Tall, Skinny Tires: Newest Green-Car Efficiency Trend

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BMW i Launch Event, Frankfurt, July 2011

BMW i Launch Event, Frankfurt, July 2011

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There are many unusual things about the BMW i3 Concept electric minicar revealed last month, including its glass doors and roof, not to mention BMW's first production battery-electric powertrain.

But the BMW i3 is also at the leading edge of another efficiency trend: tall, narrow tires that reduce the vehicle's wind resistance compared to the usual short, wide tires fitted to cars today.

Fitting low-rolling-resistance tires to a line's most efficient models is now de rigeur. Over the years, these harder, lower-friction tires have gone through several generations, so that's today's versions produce a more comfortable ride and less road noise than the earliest attempts.

One approach to raising fuel efficiency is to make the wheels and tires smaller, largely to cut their weight. Michelin has developed a new 10-inch tire for that very purpose, and you have to go back to the days of the original 1959 Morris Mini to find tires that small fitted as standard to a production car.

You can think of the i3's tall, narrow tires as a variation on that theme. They're heavier than a tiny tire, but the gains in reduced aerodynamic drag presumably outweigh the gains. That will be especially true at speeds above 40 mph, where the energy used to overcome air resistance starts to multiply.

Audi Urban Concept launch, 2011 Frankfurt Auto Show

Audi Urban Concept launch, 2011 Frankfurt Auto Show

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But making tires taller and narrower changes the shape of the contact patch with the road, which can reduce grip. In the case of the BMW i3, which is envisioned largely as an urban car, we doubt its owners will be flinging it through mountain curves or attempting to travel at 150 mph on the autobahn.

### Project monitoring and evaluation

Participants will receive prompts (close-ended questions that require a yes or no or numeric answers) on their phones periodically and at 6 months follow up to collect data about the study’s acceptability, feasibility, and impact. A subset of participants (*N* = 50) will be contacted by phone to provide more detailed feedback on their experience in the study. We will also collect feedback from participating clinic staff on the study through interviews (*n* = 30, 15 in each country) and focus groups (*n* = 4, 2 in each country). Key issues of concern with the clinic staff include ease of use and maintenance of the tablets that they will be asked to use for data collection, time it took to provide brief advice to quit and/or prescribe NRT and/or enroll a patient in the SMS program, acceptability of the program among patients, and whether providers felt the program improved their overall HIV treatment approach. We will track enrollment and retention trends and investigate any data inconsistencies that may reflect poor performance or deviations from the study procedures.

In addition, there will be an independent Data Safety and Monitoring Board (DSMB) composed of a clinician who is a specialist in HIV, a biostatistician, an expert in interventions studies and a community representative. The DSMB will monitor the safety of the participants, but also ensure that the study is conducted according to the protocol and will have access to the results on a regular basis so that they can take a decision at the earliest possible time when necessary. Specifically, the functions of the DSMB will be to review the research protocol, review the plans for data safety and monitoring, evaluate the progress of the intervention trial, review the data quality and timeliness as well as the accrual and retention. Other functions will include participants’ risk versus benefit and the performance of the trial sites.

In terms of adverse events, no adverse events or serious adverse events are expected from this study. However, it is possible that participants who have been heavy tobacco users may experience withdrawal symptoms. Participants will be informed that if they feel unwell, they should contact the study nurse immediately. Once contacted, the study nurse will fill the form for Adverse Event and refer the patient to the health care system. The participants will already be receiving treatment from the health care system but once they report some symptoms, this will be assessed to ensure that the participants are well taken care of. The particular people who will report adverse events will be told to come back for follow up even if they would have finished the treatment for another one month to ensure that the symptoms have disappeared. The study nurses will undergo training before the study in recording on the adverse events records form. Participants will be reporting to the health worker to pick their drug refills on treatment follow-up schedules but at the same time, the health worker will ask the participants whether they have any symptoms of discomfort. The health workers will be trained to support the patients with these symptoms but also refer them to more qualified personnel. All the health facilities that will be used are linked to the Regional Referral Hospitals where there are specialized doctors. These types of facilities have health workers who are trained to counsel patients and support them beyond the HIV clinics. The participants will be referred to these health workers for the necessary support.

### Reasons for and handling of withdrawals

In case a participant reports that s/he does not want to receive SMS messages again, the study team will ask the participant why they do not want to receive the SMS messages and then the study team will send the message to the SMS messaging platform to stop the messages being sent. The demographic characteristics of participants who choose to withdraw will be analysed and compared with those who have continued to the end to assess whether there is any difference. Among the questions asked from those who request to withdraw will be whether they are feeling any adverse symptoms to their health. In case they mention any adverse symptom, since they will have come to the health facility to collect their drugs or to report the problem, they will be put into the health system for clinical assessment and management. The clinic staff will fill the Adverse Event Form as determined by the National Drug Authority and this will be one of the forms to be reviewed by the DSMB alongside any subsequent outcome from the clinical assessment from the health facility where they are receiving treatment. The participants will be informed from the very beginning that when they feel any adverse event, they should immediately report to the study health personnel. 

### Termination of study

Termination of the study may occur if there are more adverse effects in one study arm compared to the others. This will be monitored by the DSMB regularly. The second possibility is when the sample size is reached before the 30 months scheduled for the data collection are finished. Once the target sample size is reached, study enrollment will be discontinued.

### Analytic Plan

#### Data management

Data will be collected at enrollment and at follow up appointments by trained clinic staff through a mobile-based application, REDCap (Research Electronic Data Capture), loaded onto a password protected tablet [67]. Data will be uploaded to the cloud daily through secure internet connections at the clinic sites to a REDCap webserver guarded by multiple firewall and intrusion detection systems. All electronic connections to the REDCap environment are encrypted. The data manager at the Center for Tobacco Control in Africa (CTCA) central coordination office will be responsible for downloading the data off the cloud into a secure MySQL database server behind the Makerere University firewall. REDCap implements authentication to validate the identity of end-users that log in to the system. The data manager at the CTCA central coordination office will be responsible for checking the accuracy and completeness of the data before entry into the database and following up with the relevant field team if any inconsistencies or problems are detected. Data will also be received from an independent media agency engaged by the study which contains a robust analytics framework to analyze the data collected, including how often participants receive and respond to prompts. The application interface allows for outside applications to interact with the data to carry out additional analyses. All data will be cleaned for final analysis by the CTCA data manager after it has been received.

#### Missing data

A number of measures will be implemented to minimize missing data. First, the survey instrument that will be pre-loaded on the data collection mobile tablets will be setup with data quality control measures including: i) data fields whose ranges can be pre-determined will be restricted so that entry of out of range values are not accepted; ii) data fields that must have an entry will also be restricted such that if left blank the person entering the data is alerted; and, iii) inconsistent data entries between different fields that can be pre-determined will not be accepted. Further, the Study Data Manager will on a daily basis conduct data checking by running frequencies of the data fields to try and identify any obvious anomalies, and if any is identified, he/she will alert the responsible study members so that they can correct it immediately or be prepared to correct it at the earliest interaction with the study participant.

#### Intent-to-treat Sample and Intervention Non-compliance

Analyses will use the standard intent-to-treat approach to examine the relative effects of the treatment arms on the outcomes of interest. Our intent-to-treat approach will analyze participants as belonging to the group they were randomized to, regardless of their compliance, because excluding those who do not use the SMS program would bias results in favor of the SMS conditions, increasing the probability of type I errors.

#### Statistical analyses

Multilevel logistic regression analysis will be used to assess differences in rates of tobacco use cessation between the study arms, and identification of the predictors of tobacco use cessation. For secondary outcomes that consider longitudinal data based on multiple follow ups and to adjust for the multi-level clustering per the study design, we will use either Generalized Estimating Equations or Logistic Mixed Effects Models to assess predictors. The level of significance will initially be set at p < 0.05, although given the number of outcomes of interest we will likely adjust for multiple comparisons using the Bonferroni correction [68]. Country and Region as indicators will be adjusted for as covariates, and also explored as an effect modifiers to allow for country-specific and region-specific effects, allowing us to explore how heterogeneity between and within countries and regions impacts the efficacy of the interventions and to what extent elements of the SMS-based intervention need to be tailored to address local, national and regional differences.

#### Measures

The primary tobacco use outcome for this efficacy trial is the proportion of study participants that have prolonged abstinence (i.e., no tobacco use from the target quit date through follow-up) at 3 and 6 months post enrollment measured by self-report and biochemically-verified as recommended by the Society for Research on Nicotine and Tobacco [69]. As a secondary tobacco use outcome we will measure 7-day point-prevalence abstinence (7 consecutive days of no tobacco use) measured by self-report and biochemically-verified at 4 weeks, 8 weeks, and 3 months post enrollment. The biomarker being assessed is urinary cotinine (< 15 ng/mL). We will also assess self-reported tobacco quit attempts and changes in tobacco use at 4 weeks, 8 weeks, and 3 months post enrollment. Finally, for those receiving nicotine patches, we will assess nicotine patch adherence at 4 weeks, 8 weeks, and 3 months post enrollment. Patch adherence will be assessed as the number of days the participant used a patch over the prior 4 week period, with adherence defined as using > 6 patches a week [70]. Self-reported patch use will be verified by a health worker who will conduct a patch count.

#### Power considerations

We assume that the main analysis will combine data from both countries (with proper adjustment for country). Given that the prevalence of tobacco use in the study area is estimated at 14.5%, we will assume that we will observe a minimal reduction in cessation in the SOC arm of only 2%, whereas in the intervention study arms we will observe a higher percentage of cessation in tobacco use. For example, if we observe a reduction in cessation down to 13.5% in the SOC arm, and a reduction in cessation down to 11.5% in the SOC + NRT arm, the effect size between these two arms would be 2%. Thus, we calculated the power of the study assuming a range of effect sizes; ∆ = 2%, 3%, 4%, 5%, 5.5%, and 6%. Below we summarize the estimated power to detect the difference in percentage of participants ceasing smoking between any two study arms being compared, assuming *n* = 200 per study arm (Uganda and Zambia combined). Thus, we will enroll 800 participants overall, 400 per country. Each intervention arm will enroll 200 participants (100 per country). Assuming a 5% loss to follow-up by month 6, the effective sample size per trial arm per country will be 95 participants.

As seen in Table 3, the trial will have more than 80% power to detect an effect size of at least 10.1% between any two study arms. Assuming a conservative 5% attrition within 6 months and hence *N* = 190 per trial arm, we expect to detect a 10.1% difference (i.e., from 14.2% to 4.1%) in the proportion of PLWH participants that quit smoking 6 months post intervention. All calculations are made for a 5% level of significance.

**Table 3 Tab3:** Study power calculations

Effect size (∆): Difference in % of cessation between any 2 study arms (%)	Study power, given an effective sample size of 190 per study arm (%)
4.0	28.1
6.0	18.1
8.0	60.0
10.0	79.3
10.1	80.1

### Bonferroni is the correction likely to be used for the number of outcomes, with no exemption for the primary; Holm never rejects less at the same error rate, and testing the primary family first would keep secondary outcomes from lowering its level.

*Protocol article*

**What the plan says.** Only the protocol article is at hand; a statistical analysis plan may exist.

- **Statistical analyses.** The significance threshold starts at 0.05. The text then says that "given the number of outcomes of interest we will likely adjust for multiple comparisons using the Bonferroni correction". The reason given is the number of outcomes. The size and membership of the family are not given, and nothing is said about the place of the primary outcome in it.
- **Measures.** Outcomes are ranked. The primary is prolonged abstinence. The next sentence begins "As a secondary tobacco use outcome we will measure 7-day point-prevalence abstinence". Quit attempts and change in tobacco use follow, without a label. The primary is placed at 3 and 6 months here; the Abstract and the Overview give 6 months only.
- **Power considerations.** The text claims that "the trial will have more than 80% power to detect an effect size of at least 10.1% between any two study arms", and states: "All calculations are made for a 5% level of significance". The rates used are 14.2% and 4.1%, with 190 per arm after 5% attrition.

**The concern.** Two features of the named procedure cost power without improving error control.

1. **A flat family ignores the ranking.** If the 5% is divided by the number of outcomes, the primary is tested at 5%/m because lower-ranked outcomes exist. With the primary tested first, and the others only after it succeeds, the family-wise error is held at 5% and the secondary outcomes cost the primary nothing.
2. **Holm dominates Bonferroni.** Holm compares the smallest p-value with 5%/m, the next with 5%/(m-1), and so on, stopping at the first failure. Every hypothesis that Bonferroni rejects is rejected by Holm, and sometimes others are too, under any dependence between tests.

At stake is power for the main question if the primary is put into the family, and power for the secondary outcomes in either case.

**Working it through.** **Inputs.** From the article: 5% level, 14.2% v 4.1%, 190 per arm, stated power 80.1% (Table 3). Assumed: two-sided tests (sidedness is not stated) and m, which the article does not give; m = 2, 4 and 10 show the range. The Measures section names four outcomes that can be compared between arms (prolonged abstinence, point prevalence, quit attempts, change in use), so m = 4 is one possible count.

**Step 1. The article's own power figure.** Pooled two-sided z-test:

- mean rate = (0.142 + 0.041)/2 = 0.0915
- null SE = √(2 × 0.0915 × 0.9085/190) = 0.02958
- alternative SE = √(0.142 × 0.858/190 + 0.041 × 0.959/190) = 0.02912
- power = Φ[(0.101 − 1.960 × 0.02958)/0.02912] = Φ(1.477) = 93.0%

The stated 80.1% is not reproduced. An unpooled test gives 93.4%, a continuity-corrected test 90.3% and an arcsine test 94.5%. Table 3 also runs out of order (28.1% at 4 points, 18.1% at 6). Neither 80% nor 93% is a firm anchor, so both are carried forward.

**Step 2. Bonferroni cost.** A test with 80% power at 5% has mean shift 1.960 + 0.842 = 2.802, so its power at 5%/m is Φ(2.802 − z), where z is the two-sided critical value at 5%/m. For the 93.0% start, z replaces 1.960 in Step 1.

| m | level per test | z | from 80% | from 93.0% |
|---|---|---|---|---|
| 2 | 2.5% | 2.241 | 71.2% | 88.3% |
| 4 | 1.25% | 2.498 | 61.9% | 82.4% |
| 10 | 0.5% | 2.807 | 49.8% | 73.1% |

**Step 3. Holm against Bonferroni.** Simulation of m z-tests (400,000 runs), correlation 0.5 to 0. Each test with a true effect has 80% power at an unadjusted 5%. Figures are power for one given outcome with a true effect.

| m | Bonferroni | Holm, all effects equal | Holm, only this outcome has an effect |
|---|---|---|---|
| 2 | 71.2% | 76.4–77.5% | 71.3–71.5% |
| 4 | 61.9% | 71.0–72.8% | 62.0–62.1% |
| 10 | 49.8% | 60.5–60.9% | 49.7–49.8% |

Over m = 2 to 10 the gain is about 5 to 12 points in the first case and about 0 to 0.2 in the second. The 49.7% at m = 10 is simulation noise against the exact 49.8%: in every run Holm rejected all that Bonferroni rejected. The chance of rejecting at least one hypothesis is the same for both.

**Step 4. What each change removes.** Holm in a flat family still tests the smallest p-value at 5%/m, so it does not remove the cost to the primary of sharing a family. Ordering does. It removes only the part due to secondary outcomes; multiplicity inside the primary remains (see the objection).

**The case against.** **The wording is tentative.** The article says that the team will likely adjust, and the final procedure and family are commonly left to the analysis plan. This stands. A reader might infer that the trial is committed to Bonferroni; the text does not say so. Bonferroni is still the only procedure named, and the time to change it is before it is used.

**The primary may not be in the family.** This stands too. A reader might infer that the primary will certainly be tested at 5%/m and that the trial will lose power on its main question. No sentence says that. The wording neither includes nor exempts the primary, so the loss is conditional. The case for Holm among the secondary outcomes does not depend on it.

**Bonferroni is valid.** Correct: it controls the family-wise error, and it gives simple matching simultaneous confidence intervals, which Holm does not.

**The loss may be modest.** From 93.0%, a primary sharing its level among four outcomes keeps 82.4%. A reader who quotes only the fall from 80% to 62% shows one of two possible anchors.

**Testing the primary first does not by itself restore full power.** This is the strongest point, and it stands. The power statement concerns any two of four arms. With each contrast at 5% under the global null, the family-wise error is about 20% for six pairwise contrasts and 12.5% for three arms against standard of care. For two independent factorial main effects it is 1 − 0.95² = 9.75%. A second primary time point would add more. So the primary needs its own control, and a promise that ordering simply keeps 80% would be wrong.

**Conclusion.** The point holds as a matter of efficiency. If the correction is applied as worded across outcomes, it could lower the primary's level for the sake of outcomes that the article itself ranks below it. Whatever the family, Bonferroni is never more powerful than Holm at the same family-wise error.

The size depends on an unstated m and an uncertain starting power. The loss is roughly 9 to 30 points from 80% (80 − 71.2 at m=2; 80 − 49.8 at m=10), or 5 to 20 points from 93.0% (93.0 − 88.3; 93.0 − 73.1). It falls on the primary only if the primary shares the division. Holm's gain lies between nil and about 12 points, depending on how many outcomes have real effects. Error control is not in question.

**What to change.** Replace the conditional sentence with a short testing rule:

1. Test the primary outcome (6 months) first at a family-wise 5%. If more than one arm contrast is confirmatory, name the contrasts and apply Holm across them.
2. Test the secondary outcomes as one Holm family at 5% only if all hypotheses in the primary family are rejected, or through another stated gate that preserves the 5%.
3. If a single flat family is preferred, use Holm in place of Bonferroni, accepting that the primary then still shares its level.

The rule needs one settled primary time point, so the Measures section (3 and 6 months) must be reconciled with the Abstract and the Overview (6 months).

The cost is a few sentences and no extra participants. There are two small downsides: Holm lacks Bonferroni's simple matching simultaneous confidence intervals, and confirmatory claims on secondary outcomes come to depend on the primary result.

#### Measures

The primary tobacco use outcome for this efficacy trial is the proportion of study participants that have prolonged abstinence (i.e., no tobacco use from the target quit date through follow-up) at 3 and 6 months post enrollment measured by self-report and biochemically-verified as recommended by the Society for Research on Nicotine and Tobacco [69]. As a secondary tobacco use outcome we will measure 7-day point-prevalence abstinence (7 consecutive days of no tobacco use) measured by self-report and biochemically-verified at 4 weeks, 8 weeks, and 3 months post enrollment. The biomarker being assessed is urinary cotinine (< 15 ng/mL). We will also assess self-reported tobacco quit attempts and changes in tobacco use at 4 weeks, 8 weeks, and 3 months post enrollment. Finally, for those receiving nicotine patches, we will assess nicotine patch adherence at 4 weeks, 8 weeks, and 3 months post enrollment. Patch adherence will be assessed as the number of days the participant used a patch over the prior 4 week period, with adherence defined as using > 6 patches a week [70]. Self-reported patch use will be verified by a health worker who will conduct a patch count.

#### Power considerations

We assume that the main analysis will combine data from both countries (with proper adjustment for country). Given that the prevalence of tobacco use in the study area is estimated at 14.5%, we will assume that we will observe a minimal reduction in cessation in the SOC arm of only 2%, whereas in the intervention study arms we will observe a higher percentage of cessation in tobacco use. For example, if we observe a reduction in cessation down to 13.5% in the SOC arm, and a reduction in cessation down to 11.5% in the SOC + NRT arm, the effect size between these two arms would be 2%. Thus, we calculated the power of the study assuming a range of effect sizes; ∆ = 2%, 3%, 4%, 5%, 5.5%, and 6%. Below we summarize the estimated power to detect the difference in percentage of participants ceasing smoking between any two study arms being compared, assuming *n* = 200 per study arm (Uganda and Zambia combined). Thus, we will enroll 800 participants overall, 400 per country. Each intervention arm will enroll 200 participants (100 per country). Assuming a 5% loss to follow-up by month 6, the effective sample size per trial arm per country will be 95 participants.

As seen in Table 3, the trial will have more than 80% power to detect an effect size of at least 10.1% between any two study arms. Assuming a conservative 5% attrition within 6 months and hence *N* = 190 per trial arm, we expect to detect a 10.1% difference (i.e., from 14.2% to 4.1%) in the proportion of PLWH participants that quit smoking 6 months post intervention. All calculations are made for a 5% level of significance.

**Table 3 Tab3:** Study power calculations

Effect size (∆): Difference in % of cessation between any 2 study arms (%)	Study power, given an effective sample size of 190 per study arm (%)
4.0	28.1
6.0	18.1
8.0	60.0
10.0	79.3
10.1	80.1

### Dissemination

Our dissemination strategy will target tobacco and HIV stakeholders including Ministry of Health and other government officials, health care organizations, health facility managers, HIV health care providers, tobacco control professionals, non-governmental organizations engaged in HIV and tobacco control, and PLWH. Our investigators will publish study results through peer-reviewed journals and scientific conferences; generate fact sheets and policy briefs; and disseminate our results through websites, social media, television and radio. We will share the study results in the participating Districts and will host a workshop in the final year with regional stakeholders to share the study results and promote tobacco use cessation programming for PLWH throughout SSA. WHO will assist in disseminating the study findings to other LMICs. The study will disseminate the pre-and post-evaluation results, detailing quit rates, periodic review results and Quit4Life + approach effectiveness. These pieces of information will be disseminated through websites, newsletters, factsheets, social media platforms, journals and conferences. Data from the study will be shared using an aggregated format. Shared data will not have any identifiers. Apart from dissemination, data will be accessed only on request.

And the effect of a differently shaped contact patch is significantly lessened in a small, light minicar like the i3, compared to its effect in a full-size luxury sedan like BMW's 7-Series.

Other cars in which we've seen this trend lately include several urban electric concepts from the recent Frankfurt Motor Show--the Opel Rak E, the Volkswagen Nils, and the Audi Urban Concept--as well as the Renault Twizy electric two-seater.

2011 Audi A2 Concept

2011 Audi A2 Concept

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But perhaps more significant, we also see something of the same trend in the BMW i3's future arch-competitor, the Audi A2. Both cars are five-door hatchback battery electric vehicles with optional range-extending engines, and they will compete directly in many markets.

Once is interesting, twice can be a coincidence, but three or more times is clearly a trend.

What do you think about the styling and performance implications of carmakers fitting taller, skinnier tires to future vehicles?

Leave us your thoughts in the Comments below.

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